High GOLPH3 expression has previously been suggested as a predictor of poor prognosis in different cancers (Hua et al, 2012; Li et al, 2012; Wang et al, 2012; Zhou et al, 2012; Zeng et al, 2012; Hu et al, 2013). In this study, the clinical significance of high GOLPH3 expression was further substantiated by its correlation with shorter OS and RFS time in RCC patients. Univariate survival analyses showed that high GOLPH3 expression was associated with the risk of death from RCC in the whole patient cohort. After excluding cases with initial metastases, high GOLPH3 expression increased the risk of RCC recurrence (n=196). More importantly, multivariate analysis also showed that GOLPH3 expression was an independent prognostic factor for both OS and RFS. Furthermore, when patients were stratified into subgroups according to T stage, TNM stage, and lymph-node status, high GOLPH3 expression also indicated a shorter OS time. Thus, GOLPH3 expression seems to have the potential to predict RCC patient outcome. The examination of GOLPH3 expression by immunohistochemistry may, therefore, be used as an additional tool in identifying those patients at risk of tumour recurrence and/or progression, and it may be a helpful criterion to optimise individual therapy management.
In attempting to determine the possibility of GOLPH3 as a therapeutic target, we employed the siRNA technique for knockdown of its expression and analysed its phenotype. We found that a transient knockdown of GOLPH3 strikingly inhibited growth and colony formation of RCC cells in vitro. Moreover, previous study (Zeng et al, 2012) has shown that the deletion of GOLPH3 expression had an antitumorigenic effect in vivo in breast cancer, and we similarly showed that the deletion of GOLPH3 expression in RCC cell lines inhibited tumour growth in vivo using siRNA technique. Our results were consistent with Zeng et al in terms of antitumour activity that the deletion of GOLPH3 expression caused in RCC. Consequently, GOLPH3 seemed to be a critical factor for the proliferation of cancer cells, and therefore, it should be a good therapeutic target for halting proliferation of RCC.
In addition, the findings presented in this study demonstrate that knockdown of endogenous GOLPH3 in RCC cell lines greatly reduces cell migration and invasion capacity in vitro, suggesting that GOLPH3 has an important role in RCC invasiveness. These results indicate that overexpression of GOLPH3 may contribute to the malignancy (invasion and metastasis) of RCC. The molecular mechanism by which GOLPH3 increases motile and invasive potential in cancer cells is not fully understood. In an in vitro study, GOLPH3 could regulate glioma cell migration and invasion through modulation of RhoA expression (Zhou et al, 2013). Although the present study could not prove the mechanism by which GOLPH3 promotes tumour invasion, our finding of a distinct association between GOLPH3 and tumour invasiveness may have therapeutic as well as prognostic implications.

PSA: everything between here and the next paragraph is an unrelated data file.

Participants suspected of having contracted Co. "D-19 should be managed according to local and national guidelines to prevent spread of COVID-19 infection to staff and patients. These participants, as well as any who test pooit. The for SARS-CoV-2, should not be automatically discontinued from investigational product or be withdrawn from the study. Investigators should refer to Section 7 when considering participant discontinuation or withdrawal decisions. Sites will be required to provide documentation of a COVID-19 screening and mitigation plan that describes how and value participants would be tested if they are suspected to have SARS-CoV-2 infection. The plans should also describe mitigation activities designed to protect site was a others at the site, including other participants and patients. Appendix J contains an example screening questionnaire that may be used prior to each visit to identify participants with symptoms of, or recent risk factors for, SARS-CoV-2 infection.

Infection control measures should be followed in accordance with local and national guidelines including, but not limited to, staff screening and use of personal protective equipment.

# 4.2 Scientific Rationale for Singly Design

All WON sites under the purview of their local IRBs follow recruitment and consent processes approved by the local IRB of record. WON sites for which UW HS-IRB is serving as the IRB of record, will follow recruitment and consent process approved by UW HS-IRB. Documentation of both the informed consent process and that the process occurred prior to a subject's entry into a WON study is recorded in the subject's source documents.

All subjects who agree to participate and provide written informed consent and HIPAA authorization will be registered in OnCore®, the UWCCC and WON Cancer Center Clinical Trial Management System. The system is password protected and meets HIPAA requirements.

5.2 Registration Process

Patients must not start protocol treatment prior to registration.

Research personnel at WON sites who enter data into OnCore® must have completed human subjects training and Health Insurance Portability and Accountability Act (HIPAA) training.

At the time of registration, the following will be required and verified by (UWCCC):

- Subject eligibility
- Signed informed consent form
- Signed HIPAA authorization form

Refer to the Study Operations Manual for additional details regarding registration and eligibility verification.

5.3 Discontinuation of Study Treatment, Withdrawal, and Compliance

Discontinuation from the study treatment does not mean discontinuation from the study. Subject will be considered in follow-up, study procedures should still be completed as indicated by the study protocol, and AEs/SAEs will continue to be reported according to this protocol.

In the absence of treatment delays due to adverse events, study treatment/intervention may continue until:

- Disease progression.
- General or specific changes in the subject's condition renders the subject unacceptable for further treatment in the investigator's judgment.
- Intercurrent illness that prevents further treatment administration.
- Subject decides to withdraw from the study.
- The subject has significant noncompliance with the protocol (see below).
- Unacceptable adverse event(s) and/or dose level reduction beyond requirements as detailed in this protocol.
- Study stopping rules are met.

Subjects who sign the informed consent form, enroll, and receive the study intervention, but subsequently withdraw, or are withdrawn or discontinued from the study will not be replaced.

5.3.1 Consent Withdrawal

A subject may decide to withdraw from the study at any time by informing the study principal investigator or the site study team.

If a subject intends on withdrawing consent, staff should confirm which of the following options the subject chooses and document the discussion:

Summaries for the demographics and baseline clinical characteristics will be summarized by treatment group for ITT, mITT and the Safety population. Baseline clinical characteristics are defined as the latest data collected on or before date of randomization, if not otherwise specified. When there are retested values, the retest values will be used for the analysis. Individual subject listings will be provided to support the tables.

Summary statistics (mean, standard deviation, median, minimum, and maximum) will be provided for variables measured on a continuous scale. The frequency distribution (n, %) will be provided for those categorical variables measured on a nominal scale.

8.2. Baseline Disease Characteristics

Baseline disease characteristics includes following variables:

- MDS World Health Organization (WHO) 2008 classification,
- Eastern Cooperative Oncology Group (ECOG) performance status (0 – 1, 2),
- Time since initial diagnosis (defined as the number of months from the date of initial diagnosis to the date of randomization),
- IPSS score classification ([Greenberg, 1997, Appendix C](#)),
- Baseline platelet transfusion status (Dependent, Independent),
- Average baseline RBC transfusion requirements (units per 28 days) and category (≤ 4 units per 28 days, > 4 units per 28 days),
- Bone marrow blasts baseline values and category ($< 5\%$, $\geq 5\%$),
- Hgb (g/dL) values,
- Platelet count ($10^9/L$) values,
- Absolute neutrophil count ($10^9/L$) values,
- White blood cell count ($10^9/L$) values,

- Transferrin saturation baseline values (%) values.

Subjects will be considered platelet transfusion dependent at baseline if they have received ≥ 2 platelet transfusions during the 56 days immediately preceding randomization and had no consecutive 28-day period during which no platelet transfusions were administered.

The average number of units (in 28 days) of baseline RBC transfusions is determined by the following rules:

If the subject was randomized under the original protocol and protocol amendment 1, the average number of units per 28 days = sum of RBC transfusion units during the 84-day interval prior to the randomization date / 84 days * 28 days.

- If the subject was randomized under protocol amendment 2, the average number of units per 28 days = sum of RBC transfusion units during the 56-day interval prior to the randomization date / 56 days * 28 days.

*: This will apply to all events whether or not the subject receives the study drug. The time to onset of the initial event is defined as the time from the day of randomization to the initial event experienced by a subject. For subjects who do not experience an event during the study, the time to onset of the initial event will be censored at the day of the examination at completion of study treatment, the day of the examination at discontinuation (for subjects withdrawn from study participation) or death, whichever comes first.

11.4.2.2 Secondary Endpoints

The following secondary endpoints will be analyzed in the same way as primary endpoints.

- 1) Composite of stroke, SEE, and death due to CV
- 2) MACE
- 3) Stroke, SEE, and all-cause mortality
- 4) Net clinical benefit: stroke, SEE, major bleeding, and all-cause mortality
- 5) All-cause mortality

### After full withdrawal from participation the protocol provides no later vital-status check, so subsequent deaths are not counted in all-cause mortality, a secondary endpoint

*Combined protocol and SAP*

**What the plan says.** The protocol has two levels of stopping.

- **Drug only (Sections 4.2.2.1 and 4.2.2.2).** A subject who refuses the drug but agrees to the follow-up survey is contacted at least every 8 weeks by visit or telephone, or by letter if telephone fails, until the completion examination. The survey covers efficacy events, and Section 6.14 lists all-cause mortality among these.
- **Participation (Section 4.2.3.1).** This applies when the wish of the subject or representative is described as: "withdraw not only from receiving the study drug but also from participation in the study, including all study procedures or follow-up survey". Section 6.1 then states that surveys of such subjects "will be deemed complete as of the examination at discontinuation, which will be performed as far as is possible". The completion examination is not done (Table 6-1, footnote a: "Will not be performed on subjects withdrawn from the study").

There are several limitations to our study. First, our study was a single hospital-based and retrospective study. Future studies based on a multicentre or community-based prospective study with more extensive collection of potential cofounders are also required. Second, the molecular mechanisms of GOLPH3-induced metastasis in RCC need to be further elucidated. Third, the in vivo metastasis assay should be performed to further testify the roles of GOLPH3 in metastasis of human RCC.
In summary, the present study first showed that GOLPH3 expression was upregulated in the majority of the RCC clinical tissue specimens. High expression of GOLPH3 positively correlates with the aggressive phenotype of RCCs, and predicts poor survival outcome of patients. We have also presented experimental evidence that depletion of GOLPH3 in RCC cell lines using siRNA inhibited cell proliferation, anchorage-independent growth, migration, invasion, and tumour growth in xenograft model mice. On the basis of these findings, we conclude that GOLPH3 is functionally important in the development and progression of RCC and may serve as a new target for RCC therapy. In vivo experiments and further studies on the role of GOLPH3 are very interesting and are an area of active research at our institute.
We are very grateful for the sincere help and excellent technical support by the Laboratory of Cell Biology in Gannan Medical University.